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World Food Safety Day 2019: Theme, Significance + 5 Key Rules for Food Safety

UN celebrates world’s first World Food Safety Day (Photo Credits: File Image)

June 7, 2019, is the world’s first ever Food Safety Day. The day is observed by the United Nations to underline the need for promoting clean and safe food. From farms to the dinner table, food safety should be followed at every step. According to the UN, an estimated 600 million cases of food-borne illnesses are reported every year. Unsafe food is hazardous to health and economies. Keeping this in mind, the theme for the inaugural World Food Safety Day 2019 is ‘Food Safety, Everyone’s Business.’ The day gives us an opportunity to talk about the significance of food safety and the consequences of failing to adhere to clean food standards. On the occasion of World Food Safety Day, here are 5 basic rules of following food safety.

1. Keep Clean

Most microorganisms are not disease causing in nature. But some of them can seriously harm your health. They can cling on to your hands, wiping clothes, utensils and cutting board if you are not careful. They may get transferred to foods and cause a long list of diseases — from E.coli infections to salmonella poisoning.

  • So keep your hands clean before, during and after food handling.
  • Wash your hands every time you visit the toilet.
  • Protect kitchenware from ants, bugs, cockroaches and other pests that creep into the kitchen.

2. Separate Raw and Cooked Food

Cross-contamination from raw to cooked food is one of the biggest causes of food-related diseases. Raw food, especially meat, dairy and seafood, can transfer microorganisms to other food if they are stored with cooked food.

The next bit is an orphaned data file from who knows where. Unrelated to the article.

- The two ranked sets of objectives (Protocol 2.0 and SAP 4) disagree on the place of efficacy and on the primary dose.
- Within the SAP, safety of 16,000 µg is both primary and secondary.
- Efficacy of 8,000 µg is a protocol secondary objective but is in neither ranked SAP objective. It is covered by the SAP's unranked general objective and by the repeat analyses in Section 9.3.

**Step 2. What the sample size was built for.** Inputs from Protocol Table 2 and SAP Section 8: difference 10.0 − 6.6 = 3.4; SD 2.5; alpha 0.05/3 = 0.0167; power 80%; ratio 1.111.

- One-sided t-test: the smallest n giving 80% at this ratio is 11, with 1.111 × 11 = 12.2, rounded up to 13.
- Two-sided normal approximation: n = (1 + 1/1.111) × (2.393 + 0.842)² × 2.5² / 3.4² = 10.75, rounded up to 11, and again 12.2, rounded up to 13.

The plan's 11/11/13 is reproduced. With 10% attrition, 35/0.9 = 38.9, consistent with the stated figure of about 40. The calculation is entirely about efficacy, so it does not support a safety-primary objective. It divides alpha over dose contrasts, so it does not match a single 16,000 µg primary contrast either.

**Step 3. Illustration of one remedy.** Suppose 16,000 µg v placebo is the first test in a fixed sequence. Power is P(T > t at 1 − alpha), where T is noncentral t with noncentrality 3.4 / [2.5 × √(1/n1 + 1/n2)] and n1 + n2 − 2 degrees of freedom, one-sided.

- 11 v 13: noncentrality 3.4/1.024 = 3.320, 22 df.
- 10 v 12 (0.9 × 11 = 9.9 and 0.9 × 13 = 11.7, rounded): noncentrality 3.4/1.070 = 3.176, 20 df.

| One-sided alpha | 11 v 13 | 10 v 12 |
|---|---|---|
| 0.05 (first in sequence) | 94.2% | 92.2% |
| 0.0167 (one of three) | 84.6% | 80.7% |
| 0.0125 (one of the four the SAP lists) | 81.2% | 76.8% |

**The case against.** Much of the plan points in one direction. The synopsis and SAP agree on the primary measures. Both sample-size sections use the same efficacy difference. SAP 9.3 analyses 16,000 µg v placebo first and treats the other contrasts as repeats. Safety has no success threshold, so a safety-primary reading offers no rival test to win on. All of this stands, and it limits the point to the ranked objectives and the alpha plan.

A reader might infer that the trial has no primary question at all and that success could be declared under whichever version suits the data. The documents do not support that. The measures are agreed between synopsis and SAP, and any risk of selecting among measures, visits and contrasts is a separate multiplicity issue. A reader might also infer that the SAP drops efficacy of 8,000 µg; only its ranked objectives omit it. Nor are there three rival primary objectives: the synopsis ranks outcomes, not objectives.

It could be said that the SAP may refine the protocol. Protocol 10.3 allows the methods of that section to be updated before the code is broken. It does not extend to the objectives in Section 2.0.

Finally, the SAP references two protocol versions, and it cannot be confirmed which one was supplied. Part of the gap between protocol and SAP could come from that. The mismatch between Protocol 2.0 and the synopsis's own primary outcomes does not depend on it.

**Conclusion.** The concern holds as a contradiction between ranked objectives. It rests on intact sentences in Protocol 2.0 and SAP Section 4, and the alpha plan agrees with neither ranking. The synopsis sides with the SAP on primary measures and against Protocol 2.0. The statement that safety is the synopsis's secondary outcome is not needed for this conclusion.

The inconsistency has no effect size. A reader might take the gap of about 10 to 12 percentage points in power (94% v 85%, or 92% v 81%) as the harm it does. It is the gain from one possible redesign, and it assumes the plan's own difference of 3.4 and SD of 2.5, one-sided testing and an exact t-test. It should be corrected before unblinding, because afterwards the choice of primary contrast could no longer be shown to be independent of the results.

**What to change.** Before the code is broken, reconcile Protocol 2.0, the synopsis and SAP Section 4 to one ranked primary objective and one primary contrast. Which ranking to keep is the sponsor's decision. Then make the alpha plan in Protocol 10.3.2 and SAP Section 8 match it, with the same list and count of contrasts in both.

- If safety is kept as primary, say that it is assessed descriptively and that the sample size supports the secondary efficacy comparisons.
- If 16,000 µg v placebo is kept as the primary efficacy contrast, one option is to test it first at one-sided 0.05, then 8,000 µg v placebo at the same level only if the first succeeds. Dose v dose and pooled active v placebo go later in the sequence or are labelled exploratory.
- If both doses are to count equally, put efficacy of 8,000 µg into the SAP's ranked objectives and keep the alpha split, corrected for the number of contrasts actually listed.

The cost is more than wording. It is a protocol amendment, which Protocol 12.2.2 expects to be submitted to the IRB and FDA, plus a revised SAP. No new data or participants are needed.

• So separate raw food from cooked in your kitchen, pantry and refrigerator.
  • Use separate utensils to store cooked and raw food.
  • Use separate knives to cut raw and cooked food.
  • Use separate containers to store raw and cooked food.

3. Cook Thoroughly

Cooking foods at 70 degrees or higher can kill all the harmful germs that may thrive at a lower temperature. Large pieces of meat such as whole poultry (chicken and turkey), steaks, etc. usually do not cook thoroughly, leaving uncooked parts that can harbour microorganisms.

  • So cook food such as meat, poultry, seafood and eggs over 70 degree Celsius.
  • Reheat cooked food thoroughly.
  • Ensure that meat products do not leak a pink fluid, which indicates that it is raw.

4. Keep Food at Safe Temperature

Microorganisms thrive better in room temperature. And if the temperature is right, they can multiply quickly. But if the food is stored below 5 degree Celsius and above 60 degree Celsius, the growth of the microorganisms is arrested.

  • Do not leave food at room temperature for more than two hours.
  • Refrigerate all cooked food below 5 degree Celsius.
  • Heat the food to 60 degree Celsius before serving.
  • Do not thaw frozen food at room temperature.

5. Use Safe Water and Clean Raw Materials

Sometimes, it’s not only the food but also the materials used to prepare food that can cause food poisoning. The importance of using clean water to cook cannot be overstated. Even the raw ingredients may contain toxic moulds, worms and other disease-causing agents.

  • Use only clean, potable water to cook.
  • Buy foods that are clean, fresh and wholesome.
  • Wash foods thoroughly before eating them raw.
  • Do not consume foods whose expiry date has passed.

Everyone has the right to clean, safe food. According to the United Nations, almost one in 10 is taken ill after eating contaminated food. It’s our basic need to have access to safe food, without which health, communities, economies and lives suffer.